When I was growing up, or in college, I never thought about having a career in real estate. I graduated from college with a degree in International Relations, which wasn’t that useful to me, so I was working as a waiter at a few different restaurants. I wanted to get into another industry, as I couldn’t see myself waiting on tables for the rest of my life. Then, a friend of mine introduced to the industry; he was working for a real estate company that was looking for agents — they specialized in wholesale real estate, sourcing low-income housing to flip and rent or resell. I applied to the position with no experience, but with a positive attitude and a drive to succeed. Within the first year, I became a top performer, and that is how I found my passion for the industry. Closing deals, and the speed in which this happens, is thrilling and exhilarating to me and makes real estate fun!

Can you share one of the major challenges you encountered when first leading the company? What lesson did you learn from that?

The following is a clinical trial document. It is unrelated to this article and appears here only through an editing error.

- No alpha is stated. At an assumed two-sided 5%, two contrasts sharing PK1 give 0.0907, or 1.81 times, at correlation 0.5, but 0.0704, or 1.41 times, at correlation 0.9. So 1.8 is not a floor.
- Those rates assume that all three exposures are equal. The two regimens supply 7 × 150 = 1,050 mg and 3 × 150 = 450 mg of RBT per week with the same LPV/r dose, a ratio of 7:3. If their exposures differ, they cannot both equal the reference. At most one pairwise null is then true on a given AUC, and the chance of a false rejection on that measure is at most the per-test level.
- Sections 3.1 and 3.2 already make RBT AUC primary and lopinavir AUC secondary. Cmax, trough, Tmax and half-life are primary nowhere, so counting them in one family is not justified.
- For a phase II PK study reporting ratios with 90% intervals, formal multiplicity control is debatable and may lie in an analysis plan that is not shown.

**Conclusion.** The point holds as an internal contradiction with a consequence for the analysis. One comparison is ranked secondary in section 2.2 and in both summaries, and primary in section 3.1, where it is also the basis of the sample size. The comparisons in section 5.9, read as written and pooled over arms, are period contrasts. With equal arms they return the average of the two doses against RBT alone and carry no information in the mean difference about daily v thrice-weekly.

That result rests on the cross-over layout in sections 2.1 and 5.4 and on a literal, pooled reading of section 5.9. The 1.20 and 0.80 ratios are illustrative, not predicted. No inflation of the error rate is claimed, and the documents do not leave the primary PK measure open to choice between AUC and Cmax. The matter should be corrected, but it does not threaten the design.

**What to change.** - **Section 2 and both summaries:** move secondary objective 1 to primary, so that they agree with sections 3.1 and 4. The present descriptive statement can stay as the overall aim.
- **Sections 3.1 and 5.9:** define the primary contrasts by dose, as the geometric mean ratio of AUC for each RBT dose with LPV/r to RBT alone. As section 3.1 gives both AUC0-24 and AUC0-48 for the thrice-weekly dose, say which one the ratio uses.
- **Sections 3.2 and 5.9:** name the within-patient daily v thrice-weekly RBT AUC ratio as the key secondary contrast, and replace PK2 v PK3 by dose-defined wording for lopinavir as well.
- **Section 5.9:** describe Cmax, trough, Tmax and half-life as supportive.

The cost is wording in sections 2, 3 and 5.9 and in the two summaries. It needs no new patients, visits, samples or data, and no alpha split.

In 2006, the company I was working for at the time did not operate in the most ethical way, so I decided to start my own business. I identified wholesale real estate as a niche in which I could succeed. Just a year after I ventured off on my own, the subprime market crash started. It was a scary time, but my business partner and I did not want to fail; we had started something, and we were committed to seeing it until the end, no matter what. What kept me going was my belief that there would be a pot of gold at the end of the rainbow. The thought of failure was the worst thing in the world to me. So, I had to get creative, put my head down, and work through any obstacles in my way. What I learned was that, no matter what, I always have to push through and keep a positive headspace. Moreover, at the time, I had a business partner, which taught me that it is beneficial to have someone to rely on so you can “piggyback” off their energy.